Saw today in the NY Times that Google now has a free GPS service for smart phones. That made me wonder about other services becoming free apps on smart phones. Why not libraries?
The app is just the service delivery point, the organization behind that service point can be (and in the case of Google's GPS service) is a huge complex enterprise.
One consequence of library as app, though, would be that we don't need tens of thousands of local (town, company, college, etc.) library apps. We just need a handful for the world and one of those may dominate the whole field the way Google dominates searching now.
Interesting consequences to such a move from many libraries each tied to a parent organization toward a few libraries providing individualized services. All those services needn't be online, but the contact would be. Delivery of tangible materials to home or office could be part of the app service, for example.
The whole library sector of the economy would be transformed.
Lorcan Dempsey has commented before on library systems environment. Here he updates his earlier comments, links to the recent NISO presentations, and provides incomplete but insightful notes on the presentations. http://orweblog.oclc.org/archives/002015.html#
Recently at Yale, we interviewed three candidates for an E-Collections job. Each of the three gave a talk with the title (more or less) trends in e-collections. Not one of them cited Dempsey. Is that the fault of each speaker or a sign of a larger disconnect within the library profession? The E-Coll. candidates were all thinking (sensibly so) only about licensed (purchased or rented, but licensed just the same) e-resources. Perhaps Lorcan is seen as a cataloging guy or an OCLC guy or a systems guy and not paid attention to by those in related but distinct activities like using an ERM to manage a collection of licensed resources.
I've been noticing that many discussions of ebooks, cloud computing, omnipresent cell phones, etc. speak of totality of information available online as "a library" or, frequently, "the library." The idea seems to be that by calling whatever font of online information one is promoting a "library" makes it sound good. All apple pie and motherhood. Apparently, people think well of libraries, and this use of "the library" as a metaphor for accessibility and trustworthiness for online information is mostly a good thing for libraries and librarians.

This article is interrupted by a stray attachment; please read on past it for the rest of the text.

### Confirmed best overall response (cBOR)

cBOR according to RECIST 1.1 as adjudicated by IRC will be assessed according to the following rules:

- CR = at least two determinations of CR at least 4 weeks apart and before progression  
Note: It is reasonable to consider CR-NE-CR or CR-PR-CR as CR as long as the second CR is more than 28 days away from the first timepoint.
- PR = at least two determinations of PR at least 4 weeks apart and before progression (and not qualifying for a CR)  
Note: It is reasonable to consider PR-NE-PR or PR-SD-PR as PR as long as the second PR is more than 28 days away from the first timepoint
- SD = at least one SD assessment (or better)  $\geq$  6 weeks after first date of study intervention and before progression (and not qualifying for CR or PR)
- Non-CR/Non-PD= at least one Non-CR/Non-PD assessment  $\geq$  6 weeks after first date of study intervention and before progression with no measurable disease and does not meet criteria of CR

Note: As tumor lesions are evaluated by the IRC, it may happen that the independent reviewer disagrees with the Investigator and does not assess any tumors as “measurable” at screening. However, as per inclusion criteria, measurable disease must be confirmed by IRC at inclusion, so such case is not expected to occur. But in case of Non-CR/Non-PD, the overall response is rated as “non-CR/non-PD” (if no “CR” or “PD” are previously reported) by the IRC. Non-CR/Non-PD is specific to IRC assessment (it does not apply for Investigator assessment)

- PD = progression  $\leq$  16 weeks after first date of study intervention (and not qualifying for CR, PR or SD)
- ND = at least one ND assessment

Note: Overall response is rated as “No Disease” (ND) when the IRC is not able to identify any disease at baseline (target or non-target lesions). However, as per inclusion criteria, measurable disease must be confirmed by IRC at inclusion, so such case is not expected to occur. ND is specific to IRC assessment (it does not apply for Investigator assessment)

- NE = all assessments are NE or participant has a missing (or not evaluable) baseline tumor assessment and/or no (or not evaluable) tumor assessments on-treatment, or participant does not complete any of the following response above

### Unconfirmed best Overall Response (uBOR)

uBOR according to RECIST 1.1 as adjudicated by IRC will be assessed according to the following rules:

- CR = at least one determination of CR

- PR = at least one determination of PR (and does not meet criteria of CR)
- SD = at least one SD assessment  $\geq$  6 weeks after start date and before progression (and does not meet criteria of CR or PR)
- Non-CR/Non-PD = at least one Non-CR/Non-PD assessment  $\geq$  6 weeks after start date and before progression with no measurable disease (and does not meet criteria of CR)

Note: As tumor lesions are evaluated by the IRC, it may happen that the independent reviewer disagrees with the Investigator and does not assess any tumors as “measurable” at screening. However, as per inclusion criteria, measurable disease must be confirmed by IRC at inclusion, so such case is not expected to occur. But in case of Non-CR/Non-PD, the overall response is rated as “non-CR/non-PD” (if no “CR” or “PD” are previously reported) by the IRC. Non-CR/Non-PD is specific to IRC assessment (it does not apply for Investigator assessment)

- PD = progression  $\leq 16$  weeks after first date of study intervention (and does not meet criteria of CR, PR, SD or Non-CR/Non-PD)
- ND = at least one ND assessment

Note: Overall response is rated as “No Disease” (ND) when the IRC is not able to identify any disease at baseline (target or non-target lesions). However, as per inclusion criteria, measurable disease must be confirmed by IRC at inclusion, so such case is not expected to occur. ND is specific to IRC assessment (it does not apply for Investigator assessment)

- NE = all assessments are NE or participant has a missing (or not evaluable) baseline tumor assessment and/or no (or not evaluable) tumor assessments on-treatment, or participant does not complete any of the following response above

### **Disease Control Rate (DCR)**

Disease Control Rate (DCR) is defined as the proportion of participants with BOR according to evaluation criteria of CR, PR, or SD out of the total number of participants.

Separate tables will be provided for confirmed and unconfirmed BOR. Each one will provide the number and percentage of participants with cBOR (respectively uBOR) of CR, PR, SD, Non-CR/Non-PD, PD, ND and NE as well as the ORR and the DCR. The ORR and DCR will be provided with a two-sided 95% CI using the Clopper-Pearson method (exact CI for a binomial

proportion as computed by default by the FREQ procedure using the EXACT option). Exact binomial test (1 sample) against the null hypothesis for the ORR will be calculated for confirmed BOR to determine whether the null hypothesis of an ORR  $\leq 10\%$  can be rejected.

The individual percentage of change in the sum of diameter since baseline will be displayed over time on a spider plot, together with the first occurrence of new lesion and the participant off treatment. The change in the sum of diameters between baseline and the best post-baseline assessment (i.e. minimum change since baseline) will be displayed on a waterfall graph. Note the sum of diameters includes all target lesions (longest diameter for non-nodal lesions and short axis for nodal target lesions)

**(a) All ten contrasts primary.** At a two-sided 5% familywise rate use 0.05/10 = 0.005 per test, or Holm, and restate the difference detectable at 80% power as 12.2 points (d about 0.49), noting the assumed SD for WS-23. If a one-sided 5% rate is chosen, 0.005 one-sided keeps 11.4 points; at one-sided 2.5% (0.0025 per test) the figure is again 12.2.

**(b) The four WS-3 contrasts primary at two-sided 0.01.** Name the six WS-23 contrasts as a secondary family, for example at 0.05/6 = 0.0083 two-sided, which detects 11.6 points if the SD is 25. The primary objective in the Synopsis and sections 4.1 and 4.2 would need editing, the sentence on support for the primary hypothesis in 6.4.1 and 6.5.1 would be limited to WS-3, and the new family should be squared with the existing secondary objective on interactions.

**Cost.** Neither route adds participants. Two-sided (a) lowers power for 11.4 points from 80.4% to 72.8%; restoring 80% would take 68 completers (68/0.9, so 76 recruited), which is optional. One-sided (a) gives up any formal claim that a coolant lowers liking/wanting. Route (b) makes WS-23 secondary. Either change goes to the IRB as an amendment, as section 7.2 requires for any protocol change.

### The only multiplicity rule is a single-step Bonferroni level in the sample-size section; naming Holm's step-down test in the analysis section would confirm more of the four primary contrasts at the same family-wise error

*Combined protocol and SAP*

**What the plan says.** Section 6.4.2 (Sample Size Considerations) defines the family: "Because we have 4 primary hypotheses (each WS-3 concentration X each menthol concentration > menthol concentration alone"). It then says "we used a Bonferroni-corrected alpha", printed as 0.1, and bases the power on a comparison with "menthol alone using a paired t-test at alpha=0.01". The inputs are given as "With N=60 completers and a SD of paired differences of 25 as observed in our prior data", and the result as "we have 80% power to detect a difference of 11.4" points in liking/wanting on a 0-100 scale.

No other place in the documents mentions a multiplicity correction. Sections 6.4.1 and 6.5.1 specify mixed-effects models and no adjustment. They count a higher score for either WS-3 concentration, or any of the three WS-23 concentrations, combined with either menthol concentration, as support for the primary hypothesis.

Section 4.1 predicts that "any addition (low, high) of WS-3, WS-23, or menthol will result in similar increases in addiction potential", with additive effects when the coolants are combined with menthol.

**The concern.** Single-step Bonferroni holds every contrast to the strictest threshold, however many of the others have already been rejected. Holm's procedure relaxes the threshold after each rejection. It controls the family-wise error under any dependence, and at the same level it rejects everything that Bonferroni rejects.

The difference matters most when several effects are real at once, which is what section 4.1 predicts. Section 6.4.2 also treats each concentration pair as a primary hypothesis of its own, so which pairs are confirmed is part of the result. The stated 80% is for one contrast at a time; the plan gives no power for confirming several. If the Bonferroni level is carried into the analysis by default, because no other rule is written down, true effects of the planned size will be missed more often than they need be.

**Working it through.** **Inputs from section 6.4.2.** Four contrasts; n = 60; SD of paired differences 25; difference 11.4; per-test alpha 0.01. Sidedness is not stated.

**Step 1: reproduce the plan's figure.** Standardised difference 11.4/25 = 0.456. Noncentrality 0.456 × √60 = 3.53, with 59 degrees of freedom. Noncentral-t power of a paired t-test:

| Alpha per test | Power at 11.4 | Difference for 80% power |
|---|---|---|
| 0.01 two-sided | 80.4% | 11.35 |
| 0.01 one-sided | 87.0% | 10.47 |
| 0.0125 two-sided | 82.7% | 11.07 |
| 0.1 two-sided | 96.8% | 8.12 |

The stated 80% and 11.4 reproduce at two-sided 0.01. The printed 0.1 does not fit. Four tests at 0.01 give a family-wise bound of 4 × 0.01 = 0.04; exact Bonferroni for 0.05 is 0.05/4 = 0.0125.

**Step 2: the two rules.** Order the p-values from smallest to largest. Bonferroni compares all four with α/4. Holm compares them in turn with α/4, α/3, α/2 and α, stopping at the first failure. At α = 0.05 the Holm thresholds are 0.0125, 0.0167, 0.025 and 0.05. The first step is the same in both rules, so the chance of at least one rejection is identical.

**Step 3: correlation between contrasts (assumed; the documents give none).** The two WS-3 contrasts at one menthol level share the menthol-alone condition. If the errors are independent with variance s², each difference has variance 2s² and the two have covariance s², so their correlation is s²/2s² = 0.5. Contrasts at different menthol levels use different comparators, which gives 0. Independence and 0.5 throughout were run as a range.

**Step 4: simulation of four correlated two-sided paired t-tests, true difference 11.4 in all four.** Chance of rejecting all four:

But sometimes, and often, librarians and those working closing with librarians on digital information projects, berate libraries for not keeping up on the latest online technologies or not adapting to the online environment fast enough or thoroughly enough to satisfy these commentators. When I see this happening, it is never or amost never one particular library that gets the drubbing, but a sort of generalized, universal library as if all libraries were part of the same organization or worked in concert like a corporation. The formula sometimes goes something like this: "Google is digitizing books on a massive scale and creating a universal library, but libraries are still stuck circulating books and doing serials check in." Or, "Libraries need to compete with Google and Apple and Amazon for people's attention."
The problem that jumps out at me is the equivalence between Google, et al. and libraries. Libraries are about as like Google as the world's population of independent booksellers are. Even less so. The booksellers are independent. Almost every library is a dependent, sub-unit of another organization. Each is defined less by being a peer of any other library than it is by being the child of its parent organization--a city, state or national government, a for profit company, a non-profit organization, a school, a research university. Google, et al. are rich, single, independent organizations with global mission and reach. No library is like this, and libraries taken together are nothing like this either.
As a metaphor, libraries are one. In real life, there is no such thing as "the library." Analyses that confuse "the library" with real libraries miss the mark in their criticisms, their expectations, and their solutions. Bringing libraries actively and successfully into the networked information environment--the linked up, social cloud of all knowledge--will require commenters and doers to close their eyes to the illusion of "the library" and see the reality of many small libraries that serve specific, particular and local masters.